Professor Alan Ashworth, Chief Executive of The Institute of Cancer Research, said: “The discovery of targeted therapies is revolutionising the way we treat cancer, and is a key focus of our research here at The Institute of Cancer Research. Many of these drugs have individually transformed the care of certain cancers, but the strength of this study is that it helps confirm the validity of the overall approach.”
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Notes to editors:
“Defining the risk of toxicity in phase I oncology trials of novel molecularly targeted agents: a single centre experience” with corresponding author L. R. Molife publishes in the August issue of the Annals of Oncology.
* The overall risk to patients of suffering a Grade 4, life-threatening, side-effect in this study was 1.9 per cent, compared with 14 per cent found in an analysis of trials from 1991 to 2002. The risk of a Grade 3, severe, side-effect in this study was 14.1 per cent, compared to 10-36 per cent found across two previous analyses of Phase I trials of cytotoxic agents.
Phase I trials are designed to evaluate the drug’s safety and also the optimal dose to give to patients. As these small trials represent the first time a drug has been tested in people, its effectiveness and side-effects are not yet known and so patients who are considering taking part face many uncertainties.
Although the specific side-effects of each drug will differ, understanding average responses is important so doctors can help patients evaluate whether to participate. Some side-effects are unavoidable as doctors try to establish the most appropriate dose for patients.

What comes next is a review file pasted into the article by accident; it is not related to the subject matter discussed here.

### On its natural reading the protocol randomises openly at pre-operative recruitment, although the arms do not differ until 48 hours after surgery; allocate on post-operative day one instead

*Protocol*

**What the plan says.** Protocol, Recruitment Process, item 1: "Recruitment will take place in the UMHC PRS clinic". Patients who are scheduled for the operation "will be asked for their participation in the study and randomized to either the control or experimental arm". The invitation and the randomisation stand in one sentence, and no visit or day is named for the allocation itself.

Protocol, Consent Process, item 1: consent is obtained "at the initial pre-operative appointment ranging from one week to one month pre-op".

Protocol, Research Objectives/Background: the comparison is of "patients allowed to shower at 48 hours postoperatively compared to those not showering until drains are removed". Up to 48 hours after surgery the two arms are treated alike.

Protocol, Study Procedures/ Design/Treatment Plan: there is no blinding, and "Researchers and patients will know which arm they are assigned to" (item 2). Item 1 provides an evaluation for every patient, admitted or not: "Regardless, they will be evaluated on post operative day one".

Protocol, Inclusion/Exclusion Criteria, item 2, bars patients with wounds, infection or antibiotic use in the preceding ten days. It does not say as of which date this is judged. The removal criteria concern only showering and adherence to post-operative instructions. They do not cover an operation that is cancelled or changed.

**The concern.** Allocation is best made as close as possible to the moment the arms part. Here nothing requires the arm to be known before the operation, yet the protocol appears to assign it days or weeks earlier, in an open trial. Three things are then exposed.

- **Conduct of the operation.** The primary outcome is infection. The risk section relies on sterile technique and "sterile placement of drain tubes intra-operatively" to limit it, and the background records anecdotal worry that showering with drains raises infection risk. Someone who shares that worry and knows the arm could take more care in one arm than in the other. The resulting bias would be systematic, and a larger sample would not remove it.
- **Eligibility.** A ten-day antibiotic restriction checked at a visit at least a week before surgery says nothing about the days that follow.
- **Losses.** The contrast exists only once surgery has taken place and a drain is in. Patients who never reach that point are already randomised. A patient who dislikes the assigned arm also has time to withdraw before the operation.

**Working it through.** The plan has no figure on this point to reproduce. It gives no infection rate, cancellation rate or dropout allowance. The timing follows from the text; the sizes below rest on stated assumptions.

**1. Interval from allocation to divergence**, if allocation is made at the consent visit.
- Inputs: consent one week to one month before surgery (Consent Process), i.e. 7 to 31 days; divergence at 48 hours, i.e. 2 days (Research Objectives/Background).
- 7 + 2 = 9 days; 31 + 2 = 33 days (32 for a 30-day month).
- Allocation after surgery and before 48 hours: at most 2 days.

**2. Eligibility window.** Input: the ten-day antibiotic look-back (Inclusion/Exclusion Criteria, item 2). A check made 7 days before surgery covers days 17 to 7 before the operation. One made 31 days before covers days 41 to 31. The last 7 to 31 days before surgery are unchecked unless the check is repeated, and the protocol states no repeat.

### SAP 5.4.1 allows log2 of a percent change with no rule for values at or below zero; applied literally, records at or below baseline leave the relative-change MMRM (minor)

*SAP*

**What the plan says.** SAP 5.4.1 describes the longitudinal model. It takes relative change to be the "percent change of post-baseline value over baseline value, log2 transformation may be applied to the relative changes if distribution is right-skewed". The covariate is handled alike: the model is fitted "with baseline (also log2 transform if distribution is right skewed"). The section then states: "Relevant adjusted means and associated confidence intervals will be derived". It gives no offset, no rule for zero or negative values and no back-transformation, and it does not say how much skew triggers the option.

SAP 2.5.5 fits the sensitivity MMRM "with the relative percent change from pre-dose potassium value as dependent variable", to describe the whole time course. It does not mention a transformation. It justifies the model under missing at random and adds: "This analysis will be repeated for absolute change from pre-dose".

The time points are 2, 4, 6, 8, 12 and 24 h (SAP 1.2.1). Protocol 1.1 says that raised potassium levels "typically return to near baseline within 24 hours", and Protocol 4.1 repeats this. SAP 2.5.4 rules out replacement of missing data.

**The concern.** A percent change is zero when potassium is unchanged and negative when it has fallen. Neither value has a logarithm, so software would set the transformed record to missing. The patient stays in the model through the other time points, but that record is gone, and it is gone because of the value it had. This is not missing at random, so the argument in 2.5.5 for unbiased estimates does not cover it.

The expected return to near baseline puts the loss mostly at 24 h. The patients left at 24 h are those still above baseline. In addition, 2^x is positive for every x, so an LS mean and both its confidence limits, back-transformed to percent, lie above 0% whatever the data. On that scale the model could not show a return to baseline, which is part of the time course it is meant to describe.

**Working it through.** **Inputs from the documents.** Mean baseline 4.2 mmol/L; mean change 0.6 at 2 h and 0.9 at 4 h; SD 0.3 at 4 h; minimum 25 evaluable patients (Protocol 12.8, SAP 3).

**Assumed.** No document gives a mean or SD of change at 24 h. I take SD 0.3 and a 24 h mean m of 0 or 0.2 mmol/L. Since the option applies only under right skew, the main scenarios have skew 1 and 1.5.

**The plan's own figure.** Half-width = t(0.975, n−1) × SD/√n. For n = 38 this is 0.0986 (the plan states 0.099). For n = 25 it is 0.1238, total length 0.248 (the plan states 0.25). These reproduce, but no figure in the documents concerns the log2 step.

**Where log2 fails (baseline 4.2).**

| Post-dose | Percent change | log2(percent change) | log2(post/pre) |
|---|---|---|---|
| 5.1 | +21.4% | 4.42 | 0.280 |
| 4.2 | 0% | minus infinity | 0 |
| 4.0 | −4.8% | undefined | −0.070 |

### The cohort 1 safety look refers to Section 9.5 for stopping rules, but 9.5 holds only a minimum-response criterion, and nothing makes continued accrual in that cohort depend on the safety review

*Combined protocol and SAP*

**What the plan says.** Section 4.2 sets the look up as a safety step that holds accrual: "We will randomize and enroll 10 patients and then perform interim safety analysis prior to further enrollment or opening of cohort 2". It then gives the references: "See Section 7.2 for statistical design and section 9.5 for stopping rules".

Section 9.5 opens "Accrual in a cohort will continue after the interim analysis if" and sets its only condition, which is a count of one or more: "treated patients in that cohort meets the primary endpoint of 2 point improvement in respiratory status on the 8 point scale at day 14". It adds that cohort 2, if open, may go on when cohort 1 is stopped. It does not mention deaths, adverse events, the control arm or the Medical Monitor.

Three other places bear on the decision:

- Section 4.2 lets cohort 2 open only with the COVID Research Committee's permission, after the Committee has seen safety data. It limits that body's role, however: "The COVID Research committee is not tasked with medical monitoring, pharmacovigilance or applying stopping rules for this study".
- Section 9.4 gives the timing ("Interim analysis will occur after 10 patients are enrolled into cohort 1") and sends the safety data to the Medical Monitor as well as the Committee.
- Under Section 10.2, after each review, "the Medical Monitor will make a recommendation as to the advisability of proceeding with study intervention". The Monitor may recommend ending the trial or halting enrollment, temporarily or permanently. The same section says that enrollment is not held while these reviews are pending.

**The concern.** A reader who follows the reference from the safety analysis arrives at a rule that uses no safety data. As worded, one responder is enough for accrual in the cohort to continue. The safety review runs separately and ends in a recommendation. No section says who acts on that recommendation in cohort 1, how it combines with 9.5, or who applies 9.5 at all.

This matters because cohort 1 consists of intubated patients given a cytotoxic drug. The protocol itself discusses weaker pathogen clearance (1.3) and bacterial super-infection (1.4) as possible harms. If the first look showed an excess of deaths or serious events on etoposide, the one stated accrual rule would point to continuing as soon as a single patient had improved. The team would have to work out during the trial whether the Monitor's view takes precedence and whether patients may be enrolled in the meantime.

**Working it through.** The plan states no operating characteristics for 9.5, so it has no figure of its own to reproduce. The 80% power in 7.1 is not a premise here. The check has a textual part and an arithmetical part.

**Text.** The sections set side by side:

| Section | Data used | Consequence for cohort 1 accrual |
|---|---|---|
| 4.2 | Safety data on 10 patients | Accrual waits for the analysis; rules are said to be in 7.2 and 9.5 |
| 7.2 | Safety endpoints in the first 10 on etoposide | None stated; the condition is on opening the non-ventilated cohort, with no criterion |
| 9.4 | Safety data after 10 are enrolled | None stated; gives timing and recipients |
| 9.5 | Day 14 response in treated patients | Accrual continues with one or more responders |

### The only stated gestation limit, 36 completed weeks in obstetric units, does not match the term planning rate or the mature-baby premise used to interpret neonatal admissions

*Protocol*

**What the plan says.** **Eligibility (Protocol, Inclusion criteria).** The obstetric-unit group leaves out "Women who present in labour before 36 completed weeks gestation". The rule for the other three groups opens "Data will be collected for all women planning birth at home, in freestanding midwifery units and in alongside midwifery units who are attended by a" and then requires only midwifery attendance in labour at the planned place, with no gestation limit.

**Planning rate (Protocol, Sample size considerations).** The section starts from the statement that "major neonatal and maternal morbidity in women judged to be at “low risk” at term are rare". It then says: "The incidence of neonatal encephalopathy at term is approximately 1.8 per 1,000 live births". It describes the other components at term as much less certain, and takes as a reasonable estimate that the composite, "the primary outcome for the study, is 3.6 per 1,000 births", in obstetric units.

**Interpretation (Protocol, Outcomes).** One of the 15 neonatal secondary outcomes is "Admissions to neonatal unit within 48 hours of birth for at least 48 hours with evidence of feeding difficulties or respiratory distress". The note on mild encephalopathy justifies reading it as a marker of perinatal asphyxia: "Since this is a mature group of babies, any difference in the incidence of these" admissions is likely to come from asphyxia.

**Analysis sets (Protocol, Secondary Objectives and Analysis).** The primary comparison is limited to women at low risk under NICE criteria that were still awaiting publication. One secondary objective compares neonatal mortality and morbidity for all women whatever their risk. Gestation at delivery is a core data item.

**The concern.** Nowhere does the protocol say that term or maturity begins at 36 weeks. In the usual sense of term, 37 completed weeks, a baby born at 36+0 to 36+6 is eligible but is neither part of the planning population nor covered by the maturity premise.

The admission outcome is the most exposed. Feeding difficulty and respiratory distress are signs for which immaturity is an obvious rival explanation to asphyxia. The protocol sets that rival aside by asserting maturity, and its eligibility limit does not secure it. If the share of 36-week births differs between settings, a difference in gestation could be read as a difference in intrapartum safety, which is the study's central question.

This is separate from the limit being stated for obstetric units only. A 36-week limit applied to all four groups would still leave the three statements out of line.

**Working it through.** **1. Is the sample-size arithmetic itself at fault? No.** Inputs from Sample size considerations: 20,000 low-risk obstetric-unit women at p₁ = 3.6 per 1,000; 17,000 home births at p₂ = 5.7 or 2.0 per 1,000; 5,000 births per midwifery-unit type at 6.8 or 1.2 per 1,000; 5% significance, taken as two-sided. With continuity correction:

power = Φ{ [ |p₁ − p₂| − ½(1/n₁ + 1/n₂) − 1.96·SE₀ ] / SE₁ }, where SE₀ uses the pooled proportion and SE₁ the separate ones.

The Institute of Cancer Research (ICR) is one of the world’s most influential cancer research institutes.
Scientists and clinicians at the ICR are working every day to make a real impact on cancer patients’ lives. Through its unique partnership with The Royal Marsden Hospital and ‘bench-to-bedside’ approach, the ICR is able to create and deliver results in a way that other institutions cannot. Together the two organisations are rated in the top four cancer centres globally.
The ICR has an outstanding record of achievement dating back more than 100 years. It provided the first convincing evidence that DNA damage is the basic cause of cancer, laying the foundation for the now universally accepted idea that cancer is a genetic disease. Today it leads the world at isolating cancer-related genes and discovering new targeted drugs for personalised cancer treatment. The Cancer Therapeutics Unit and Drug Development Unit at the ICR and The Royal Marsden were recently honoured with the 2012 American Association for Cancer Research Team Science Award for the “tremendous impact” of their preclinical and clinical studies.
As a college of the University of London, the ICR provides postgraduate higher education of international distinction. It has charitable status and relies on support from partner organisations, charities and the general public.
The ICR’s mission is to make the discoveries that defeat cancer. For more information visit www.icr.ac.uk
The Royal Marsden NHS Foundation Trust
The Royal Marsden opened its doors in 1851 as the world’s first hospital dedicated to cancer diagnosis, treatment, research and education.